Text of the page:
Manny Chau and BJ Ussery

Junior competitor Precilia Kinsley takes Ladies title

There were times, as the 2022 VA State 10-Ball Championships, held under the auspices of the Action Pool Tour, were playing out, that one might have thought they’d taken a wrong turn somewhere and ended up at an event on the Junior International Championships (JIC). In both the concurrently-run Open and Ladies tournament, held this past weekend (April 9-10), there was strong representation from the up-and-coming crowd of junior competitors.

Precilia Kinsley (15) won the Ladies event and though the Open event was won by BJ Ussery, Jr., it was a different kind of junior (Nathan Childress) who sent him to the loss side. Three of the five matches he played after that to get to the finals put him up against Childress a second time and two other prominent male juniors on the JIC roster, Joey Tate and Landon Hollingsworth. All four and Brent Worth, another player on the JIC, competed in the Open event. Kinsley went two-and-out, while Worth went three-and-out in that division. The event drew 46 Open competitors and 20 Ladies to Diamond Billiards in Midlothian, VA.

Ussery’s path to the Open finals was rolling along smoothly through his first three matches, in which he’d given up only one rack, against Luther Pickeral (0), Shane Buchanan (1) and Larry Kressel (0). Then, he ran into Childress, who defeated him 8-5. Childress advanced to a winners’ side semifinal against Manny Chau. Hollingsworth became the second junior competitor in the winners’ side semifinals, having, on his way, given up only three racks, once, and two racks twice before facing Danny Mastermaker, who’d given up that many racks in his previous winners’ side quarterfinal win over Mac Harrell.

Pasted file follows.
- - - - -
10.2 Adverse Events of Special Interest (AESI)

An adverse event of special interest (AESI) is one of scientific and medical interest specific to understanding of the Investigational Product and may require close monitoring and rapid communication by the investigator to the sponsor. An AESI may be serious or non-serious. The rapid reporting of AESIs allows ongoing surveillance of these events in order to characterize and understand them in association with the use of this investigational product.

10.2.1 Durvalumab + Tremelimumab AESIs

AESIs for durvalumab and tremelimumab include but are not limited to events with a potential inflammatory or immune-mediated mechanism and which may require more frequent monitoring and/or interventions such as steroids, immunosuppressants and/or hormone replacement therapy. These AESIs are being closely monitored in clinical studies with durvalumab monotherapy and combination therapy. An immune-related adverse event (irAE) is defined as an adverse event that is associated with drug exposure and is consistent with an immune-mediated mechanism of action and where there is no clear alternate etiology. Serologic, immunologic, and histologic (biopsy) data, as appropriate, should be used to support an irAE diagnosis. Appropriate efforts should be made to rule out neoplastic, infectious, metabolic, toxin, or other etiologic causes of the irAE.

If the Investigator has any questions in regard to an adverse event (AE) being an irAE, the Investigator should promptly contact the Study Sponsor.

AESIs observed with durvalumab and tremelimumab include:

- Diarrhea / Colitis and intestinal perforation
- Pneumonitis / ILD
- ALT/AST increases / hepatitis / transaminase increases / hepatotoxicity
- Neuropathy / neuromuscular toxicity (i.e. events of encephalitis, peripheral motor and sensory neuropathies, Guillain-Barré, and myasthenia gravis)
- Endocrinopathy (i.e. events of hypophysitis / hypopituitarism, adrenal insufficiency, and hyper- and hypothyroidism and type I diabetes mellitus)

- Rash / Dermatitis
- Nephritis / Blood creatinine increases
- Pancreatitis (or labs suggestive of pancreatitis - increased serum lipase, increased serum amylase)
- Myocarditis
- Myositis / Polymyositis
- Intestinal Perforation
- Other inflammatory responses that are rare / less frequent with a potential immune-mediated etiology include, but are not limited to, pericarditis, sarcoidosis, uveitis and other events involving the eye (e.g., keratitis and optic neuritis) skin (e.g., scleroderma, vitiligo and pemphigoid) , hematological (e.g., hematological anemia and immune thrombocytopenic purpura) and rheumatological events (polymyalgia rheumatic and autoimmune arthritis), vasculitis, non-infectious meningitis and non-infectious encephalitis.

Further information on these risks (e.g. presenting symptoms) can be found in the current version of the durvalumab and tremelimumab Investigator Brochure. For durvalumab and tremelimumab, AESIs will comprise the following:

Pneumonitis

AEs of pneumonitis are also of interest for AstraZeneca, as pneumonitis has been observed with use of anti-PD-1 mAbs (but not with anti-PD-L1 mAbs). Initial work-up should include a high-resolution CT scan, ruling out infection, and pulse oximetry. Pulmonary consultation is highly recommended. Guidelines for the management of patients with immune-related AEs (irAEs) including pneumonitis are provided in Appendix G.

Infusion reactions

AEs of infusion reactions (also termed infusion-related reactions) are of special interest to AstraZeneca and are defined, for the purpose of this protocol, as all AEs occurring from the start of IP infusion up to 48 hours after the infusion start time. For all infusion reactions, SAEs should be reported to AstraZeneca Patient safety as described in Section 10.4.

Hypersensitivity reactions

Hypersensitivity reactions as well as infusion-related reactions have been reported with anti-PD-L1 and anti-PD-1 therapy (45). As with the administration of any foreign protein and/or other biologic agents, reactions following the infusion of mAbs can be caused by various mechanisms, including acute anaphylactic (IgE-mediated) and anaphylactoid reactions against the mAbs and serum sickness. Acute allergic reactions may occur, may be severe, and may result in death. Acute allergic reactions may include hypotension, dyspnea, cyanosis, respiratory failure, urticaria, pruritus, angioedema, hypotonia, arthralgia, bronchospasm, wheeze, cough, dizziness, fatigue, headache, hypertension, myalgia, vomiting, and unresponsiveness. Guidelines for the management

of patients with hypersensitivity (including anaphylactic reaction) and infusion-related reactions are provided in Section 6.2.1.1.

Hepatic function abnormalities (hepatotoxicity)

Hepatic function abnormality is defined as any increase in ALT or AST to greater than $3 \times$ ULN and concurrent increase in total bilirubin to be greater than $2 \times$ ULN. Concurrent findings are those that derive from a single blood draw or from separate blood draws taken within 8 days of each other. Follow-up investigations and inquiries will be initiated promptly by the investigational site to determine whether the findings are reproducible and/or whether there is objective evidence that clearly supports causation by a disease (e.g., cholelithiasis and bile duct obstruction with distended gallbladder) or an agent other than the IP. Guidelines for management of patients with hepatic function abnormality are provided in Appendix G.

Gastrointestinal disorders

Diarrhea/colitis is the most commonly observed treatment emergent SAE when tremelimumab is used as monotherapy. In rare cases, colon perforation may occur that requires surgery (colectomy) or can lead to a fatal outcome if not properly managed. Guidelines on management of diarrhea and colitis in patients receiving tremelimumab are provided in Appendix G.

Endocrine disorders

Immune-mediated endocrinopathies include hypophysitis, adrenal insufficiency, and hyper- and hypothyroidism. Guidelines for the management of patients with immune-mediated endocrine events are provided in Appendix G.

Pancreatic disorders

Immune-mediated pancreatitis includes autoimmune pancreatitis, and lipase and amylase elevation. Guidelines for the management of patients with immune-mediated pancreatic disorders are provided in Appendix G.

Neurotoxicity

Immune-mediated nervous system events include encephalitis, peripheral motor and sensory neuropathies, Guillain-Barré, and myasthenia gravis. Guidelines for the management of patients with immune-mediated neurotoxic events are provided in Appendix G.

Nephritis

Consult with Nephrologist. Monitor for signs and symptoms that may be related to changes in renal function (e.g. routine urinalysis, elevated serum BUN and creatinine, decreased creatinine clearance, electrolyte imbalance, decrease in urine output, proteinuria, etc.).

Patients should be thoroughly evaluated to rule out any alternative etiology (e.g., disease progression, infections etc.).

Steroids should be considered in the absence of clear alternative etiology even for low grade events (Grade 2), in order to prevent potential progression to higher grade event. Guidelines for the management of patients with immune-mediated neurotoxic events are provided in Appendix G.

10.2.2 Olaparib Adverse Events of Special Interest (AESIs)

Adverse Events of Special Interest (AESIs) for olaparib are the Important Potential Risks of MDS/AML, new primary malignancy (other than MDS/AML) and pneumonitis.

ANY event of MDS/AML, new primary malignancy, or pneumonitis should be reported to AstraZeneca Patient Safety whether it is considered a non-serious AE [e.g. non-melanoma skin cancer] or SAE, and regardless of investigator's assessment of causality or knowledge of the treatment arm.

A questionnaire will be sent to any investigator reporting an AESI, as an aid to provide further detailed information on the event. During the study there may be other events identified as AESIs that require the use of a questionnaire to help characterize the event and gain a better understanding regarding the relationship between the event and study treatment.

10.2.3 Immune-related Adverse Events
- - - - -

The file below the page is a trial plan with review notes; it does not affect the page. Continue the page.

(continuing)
Mastermaker advanced to the hot seat match, sending Hollingsworth to the loss side 8-6. Chau joined him after downing Childress 8-4. Chau claimed the hot seat 8-1 over Mastermaker and waited on what he, with good reason, might have assumed was one of the three junior competitors still at work on the loss side.

On that loss side of the bracket, Childress drew Scott Roberts, who’d lost his opening match to Larry Kressel and was working on a seven-match, loss-side winning streak that was about to come to an end. He’d recently survived two straight double-hill matches against Mac Harrell and Chris Bruner. Hollingsworth drew Ussery, who was working on his own loss-side streak and had recently defeated Reggie Jackson 7-1 and JIC competitor Joey Tate 7-3.

Ussery defeated Hollingsworth 7-3 and advanced to his quarterfinal rematch against Childress, who joined him after putting a stop to Roberts’ loss-side streak 7-1. A little older by a matter of hours and presumably a little wiser, Ussery, Jr. stepped to the proverbial ‘plate’ and battled Childress to a deciding 13th game, his only double hill match of the tournament, before eliminating him.

Ussery then defeated Mastermaker 7-3 in the semifinals and claimed the VA State 10-Ball Championship title with a 9-6 victory Chau in the finals.

Precilia Kinsley and Liz Taylor

Six from JIC (30% of the field) compete, Kinsley comes from the loss side to take the title